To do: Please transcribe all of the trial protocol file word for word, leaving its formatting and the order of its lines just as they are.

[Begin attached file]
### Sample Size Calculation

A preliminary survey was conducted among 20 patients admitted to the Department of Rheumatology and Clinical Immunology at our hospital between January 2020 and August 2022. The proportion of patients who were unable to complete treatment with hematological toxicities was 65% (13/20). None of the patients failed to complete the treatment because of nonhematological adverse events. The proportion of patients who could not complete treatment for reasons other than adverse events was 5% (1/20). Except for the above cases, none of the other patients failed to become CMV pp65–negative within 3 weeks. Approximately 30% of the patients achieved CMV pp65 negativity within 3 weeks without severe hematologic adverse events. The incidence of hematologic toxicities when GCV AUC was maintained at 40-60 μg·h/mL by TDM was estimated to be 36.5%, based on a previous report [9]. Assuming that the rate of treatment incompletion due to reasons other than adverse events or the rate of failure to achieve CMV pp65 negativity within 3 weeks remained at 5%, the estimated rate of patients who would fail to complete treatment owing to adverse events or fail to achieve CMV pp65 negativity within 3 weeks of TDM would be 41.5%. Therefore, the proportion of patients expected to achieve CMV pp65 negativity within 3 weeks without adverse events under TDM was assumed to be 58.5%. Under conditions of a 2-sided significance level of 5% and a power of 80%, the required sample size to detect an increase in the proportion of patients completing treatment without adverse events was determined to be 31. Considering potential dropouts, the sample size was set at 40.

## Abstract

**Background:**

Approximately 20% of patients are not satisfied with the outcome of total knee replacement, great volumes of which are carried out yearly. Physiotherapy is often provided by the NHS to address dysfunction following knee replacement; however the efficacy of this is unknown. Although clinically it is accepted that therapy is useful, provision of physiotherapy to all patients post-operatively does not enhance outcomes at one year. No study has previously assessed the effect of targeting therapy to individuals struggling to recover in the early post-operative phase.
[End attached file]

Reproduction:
### Sample Size Calculation

A preliminary survey was conducted among 20 patients admitted to the Department of Rheumatology and Clinical Immunology at our hospital between January 2020 and August 2022. The proportion of patients who were unable to complete treatment with hematological toxicities was 65% (13/20). None of the patients failed to complete the treatment because of nonhematological adverse events. The proportion of patients who could not complete treatment for reasons other than adverse events was 5% (1/20). Except for the above cases, none of the other patients failed to become CMV pp65–negative within 3 weeks. Approximately 30% of the patients achieved CMV pp65 negativity within 3 weeks without severe hematologic adverse events. The incidence of hematologic toxicities when GCV AUC was maintained at 40-60 μg·h/mL by TDM was estimated to be 36.5%, based on a previous report [9]. Assuming that the rate of treatment incompletion due to reasons other than adverse events or the rate of failure to achieve CMV pp65 negativity within 3 weeks remained at 5%, the estimated rate of patients who would fail to complete treatment owing to adverse events or fail to achieve CMV pp65 negativity within 3 weeks of TDM would be 41.5%. Therefore, the proportion of patients expected to achieve CMV pp65 negativity within 3 weeks without adverse events under TDM was assumed to be 58.5%. Under conditions of a 2-sided significance level of 5% and a power of 80%, the required sample size to detect an increase in the proportion of patients completing treatment without adverse events was determined to be 31. Considering potential dropouts, the sample size was set at 40.

## Abstract

**Background:**

Approximately 20% of patients are not satisfied with the outcome of total knee replacement, great volumes of which are carried out yearly. Physiotherapy is often provided by the NHS to address dysfunction following knee replacement; however the efficacy of this is unknown. Although clinically it is accepted that therapy is useful, provision of physiotherapy to all patients post-operatively does not enhance outcomes at one year. No study has previously assessed the effect of targeting therapy to individuals struggling to recover in the early post-operative phase.